Roth, Shapley Win Nobel Economics Prize for Matching Theory - Bloomberg
Alvin E. Roth and Lloyd S. Shapley shared the 2012 Nobel Prize in Economic Sciences for their work on theories of allocations and markets.
The prize was awarded “for the theory of stable allocations and the practice of market design,” the Royal Swedish Academy of Sciences, which selects the winner, said in a statement in Stockholm today.
Laureates have seen their economic theories win broader recognition outside academic circles and brought closer to policy making. Past winners include Milton Friedman, Amartya Sen, James Tobin, Paul Krugman, Robert Solow and Friedrich August von Hayek.
The award provides “a platform from where you can talk about your ideas,” Christopher Pissarides, who shared the 2010 prize with Peter Diamond and Dale Mortensen for research into the difficulties of matching supply and demand, said in an Oct. 12 interview. “People will listen and do something about it.”
Last year’s prize was awarded to U.S. economists Thomas J. Sargent and Christopher A. Sims for their work in exploring cause and effect in policy. In 2009, Elinor Ostrom became the first woman to win when she received the prize together with Oliver Williamson for investigating the limits of markets and how organizations work.
Annual prizes for achievements in physics, chemistry, medicine, peace and literature were established in the will of Alfred Nobel, the Swedish inventor of dynamite who died in 1896, and the first prizes were handed out in 1901. The economics award was set up by Sweden’s central bank in 1968.
The official name is The Sveriges Riksbank Prize in Economic Sciences in Memory of Alfred Nobel. The money, 8 million kronor ($1.2 million), a gold medal and a diploma, will be handed out to the laureates at a ceremony in Stockholm on Dec. 10, the anniversary of Nobel’s death.
This year’s peace prize, awarded Oct. 12, went to the European Union for its advancement of reconciliation, democracy and human rights over six decades, even as the region struggles through its third year of economic crisis.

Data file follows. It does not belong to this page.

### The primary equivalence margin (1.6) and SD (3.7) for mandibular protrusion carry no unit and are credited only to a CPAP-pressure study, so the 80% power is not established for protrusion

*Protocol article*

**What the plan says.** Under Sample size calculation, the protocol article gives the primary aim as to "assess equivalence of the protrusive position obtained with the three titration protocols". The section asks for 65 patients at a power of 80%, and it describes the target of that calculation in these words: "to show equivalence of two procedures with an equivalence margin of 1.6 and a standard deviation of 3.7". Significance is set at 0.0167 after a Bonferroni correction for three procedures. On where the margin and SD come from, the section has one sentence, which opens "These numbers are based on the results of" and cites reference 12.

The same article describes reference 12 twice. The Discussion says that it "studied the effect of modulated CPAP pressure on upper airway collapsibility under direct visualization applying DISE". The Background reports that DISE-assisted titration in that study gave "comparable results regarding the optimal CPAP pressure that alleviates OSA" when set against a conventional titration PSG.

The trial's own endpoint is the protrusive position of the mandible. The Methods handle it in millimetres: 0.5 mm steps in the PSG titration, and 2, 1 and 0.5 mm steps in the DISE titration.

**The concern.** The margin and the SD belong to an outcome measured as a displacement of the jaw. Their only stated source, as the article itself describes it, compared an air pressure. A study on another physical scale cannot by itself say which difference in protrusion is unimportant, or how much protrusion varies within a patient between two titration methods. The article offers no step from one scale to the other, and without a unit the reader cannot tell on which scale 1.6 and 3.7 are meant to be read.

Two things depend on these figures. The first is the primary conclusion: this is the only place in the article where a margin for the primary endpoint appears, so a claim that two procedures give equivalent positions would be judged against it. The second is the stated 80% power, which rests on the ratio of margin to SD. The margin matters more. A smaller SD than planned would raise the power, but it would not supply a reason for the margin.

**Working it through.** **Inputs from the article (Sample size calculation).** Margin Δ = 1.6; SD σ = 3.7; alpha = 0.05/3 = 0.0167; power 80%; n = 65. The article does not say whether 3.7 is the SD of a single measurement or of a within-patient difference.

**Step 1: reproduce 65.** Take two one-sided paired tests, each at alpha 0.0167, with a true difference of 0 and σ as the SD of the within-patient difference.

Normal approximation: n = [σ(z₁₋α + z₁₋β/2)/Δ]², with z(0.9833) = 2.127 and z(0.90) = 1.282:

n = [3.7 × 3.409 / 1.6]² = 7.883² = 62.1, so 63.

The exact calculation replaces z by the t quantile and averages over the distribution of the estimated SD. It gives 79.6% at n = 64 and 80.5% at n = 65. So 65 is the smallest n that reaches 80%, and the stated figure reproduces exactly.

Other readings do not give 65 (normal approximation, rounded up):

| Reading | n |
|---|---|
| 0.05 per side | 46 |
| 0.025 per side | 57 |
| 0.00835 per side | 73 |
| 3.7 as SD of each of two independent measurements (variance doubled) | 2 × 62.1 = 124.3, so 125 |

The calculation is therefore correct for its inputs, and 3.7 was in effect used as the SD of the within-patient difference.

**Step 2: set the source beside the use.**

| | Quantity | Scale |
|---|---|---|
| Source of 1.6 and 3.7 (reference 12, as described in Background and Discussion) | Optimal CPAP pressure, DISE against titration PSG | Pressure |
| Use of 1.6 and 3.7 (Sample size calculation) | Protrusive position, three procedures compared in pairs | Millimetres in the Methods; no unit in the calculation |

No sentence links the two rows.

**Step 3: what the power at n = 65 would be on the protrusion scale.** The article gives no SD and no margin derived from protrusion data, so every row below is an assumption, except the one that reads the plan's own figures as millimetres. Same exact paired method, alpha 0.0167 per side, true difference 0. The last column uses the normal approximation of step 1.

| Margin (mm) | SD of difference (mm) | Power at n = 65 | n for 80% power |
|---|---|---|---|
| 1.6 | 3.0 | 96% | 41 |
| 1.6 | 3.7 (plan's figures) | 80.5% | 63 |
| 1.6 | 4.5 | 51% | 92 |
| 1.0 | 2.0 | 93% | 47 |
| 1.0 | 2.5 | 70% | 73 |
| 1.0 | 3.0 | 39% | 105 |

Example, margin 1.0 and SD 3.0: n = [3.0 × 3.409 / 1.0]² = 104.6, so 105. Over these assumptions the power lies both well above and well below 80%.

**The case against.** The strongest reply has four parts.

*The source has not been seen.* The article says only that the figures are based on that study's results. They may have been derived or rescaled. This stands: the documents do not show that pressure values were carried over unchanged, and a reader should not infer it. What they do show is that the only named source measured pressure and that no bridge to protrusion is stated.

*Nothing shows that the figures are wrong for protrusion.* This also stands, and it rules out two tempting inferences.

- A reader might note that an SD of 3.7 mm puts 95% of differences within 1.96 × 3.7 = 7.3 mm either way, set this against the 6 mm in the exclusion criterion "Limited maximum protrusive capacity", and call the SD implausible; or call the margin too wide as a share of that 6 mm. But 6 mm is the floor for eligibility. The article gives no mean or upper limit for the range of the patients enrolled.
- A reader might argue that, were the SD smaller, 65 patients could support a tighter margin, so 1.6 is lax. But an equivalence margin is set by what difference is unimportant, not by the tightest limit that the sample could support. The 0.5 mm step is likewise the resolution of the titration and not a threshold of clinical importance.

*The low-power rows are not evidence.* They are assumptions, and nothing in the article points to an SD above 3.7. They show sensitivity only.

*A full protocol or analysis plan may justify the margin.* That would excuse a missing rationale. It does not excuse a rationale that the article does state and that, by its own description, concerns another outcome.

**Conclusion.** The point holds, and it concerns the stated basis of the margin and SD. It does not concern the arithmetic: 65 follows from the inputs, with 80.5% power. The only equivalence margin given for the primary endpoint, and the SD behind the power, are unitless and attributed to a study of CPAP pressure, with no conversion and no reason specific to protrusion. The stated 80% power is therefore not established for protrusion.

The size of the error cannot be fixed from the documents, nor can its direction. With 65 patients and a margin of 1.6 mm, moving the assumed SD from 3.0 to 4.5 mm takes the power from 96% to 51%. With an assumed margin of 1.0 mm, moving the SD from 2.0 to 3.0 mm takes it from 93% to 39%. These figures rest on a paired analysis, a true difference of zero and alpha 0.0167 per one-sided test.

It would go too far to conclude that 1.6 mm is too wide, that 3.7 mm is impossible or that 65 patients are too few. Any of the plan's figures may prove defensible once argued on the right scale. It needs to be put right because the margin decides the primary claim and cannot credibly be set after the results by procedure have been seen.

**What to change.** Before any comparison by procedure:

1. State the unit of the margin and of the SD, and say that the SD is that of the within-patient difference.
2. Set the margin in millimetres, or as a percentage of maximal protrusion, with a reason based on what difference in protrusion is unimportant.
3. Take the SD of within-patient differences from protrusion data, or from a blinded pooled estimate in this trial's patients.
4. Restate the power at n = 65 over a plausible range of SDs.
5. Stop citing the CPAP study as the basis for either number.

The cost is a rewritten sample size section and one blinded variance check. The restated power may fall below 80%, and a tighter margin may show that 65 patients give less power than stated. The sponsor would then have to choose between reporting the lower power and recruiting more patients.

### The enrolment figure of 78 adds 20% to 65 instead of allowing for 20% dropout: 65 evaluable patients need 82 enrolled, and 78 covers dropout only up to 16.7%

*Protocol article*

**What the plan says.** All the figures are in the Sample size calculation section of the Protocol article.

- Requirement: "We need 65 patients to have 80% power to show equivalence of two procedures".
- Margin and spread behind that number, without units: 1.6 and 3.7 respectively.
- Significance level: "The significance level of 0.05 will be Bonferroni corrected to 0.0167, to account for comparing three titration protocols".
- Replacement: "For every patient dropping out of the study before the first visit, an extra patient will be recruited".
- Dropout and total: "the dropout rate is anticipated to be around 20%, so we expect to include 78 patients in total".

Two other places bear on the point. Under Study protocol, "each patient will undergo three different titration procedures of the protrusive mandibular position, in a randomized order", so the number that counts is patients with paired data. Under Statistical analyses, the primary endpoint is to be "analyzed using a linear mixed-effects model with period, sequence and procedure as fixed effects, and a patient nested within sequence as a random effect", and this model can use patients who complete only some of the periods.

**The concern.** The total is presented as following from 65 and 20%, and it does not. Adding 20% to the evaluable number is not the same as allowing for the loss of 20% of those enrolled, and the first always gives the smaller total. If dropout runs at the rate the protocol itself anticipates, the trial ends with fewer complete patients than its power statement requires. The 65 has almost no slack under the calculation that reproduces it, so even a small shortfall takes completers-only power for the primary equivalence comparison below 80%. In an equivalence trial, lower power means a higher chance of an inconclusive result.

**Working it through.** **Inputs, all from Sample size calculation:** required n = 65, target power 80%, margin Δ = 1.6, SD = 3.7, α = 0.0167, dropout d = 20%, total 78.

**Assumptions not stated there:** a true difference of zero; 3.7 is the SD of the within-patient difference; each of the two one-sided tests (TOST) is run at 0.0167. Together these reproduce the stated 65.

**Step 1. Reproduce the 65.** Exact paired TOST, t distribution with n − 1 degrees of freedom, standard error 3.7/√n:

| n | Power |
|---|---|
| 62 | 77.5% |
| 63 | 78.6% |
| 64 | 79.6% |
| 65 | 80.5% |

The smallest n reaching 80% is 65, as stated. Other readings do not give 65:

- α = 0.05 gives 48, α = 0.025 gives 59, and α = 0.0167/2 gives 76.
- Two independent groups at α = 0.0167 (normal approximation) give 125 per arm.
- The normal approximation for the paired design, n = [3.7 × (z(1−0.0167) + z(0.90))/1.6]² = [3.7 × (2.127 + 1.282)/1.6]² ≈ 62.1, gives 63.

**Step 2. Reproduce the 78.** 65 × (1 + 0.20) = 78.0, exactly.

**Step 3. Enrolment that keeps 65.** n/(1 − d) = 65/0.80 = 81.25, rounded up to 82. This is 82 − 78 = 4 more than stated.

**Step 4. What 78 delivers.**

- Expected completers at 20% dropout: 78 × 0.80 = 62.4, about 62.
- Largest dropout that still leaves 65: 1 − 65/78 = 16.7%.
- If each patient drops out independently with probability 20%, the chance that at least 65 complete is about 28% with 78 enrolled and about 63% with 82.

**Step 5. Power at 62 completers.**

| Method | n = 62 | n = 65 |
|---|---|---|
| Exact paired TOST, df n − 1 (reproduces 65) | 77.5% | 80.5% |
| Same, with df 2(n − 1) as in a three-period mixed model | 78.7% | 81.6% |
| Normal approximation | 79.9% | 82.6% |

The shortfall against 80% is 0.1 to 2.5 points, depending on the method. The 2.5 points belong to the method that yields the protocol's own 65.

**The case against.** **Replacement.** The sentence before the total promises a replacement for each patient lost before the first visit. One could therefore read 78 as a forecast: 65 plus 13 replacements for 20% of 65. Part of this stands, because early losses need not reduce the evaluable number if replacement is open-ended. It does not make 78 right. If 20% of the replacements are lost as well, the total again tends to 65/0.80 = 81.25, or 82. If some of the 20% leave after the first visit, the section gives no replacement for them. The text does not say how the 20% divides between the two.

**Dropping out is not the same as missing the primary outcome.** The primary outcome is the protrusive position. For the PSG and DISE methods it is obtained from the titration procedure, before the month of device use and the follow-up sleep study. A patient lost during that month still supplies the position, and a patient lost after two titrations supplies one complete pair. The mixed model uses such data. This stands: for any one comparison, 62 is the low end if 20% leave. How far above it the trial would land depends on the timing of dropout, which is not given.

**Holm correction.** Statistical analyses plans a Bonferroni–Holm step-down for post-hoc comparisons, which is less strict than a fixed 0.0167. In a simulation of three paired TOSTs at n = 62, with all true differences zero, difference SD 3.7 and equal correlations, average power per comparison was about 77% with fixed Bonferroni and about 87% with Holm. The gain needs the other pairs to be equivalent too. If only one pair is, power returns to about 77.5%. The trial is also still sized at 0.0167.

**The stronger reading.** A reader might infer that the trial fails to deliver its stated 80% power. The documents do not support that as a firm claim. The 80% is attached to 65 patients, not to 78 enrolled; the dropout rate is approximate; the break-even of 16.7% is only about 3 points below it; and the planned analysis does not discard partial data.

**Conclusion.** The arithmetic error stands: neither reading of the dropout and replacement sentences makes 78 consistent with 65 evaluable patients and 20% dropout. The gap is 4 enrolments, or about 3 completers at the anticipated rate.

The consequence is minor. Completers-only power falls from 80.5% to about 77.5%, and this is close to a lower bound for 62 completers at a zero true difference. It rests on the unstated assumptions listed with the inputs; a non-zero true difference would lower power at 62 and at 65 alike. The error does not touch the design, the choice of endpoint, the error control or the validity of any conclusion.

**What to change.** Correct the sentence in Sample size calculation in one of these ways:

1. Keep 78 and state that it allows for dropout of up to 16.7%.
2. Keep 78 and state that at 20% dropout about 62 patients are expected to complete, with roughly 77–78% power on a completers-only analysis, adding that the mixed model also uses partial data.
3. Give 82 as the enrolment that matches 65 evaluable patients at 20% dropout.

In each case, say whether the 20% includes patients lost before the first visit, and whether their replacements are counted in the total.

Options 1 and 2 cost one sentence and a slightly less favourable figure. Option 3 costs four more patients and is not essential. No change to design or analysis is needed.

Laureates will get 2 million kronor less in 2012 than in previous years, a move the Nobel Foundation said in June was necessary to preserve its capital. Costs related to running the Nobel Foundation’s central administration and the Nobel festivities in Stockholm are also under review.
The 2012 Nobel Prize in Chemistry was awarded to U.S. scientists Robert J. Lefkowitz and Brian K. Kobilka for discovering proteins that receive and transmit information to cells. The physics prize went to David J. Wineland of the U.S. and Serge Haroche of France for their work in quantum optics.
This year’s Nobel in medicine went to John B. Gurdon of the U.K. and Japan’s Shinya Yamanaka for their pioneering work on stem cells, while the literature prize was awarded to Chinese writer Mo Yan for what the Nobel committee described as the “hallucinatory realism” he achieved by blending folk tales, history and contemporary life.
Today’s announcement of the economics prize marks the final award for this year.
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To contact the editor responsible for this story: Tasneem Brogger at firstname.lastname@example.org Enlarge image Roth, Shapley Share 2012 Nobel Economics Prize, Academy Says
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The 2012 Nobel Prize in Economic Sciences was awarded to Alvin E. Roth and Lloyd S. Shapley “for the theory of stable allocations and the practice of market design,” the Royal Swedish Academy of Sciences said in a statement in Stockholm today.
The 2012 Nobel Prize in Economic Sciences was awarded to Alvin E. Roth and Lloyd S. Shapley “for the theory of stable allocations and the practice of market design,” the Royal Swedish Academy of Sciences said in a statement in Stockholm today. Photographer: Henrik Montgomery/AFP/Getty Images
Enlarge image Roth, Shapley Share 2012 Nobel Economics Prize, Academy Says
The Harvard Business School Baker Library steeple rises past the school's motto and shield in Boston, Massachusetts.
The Harvard Business School Baker Library steeple rises past the school's motto and shield in Boston, Massachusetts. Photographer: Kelvin Ma/Bloomberg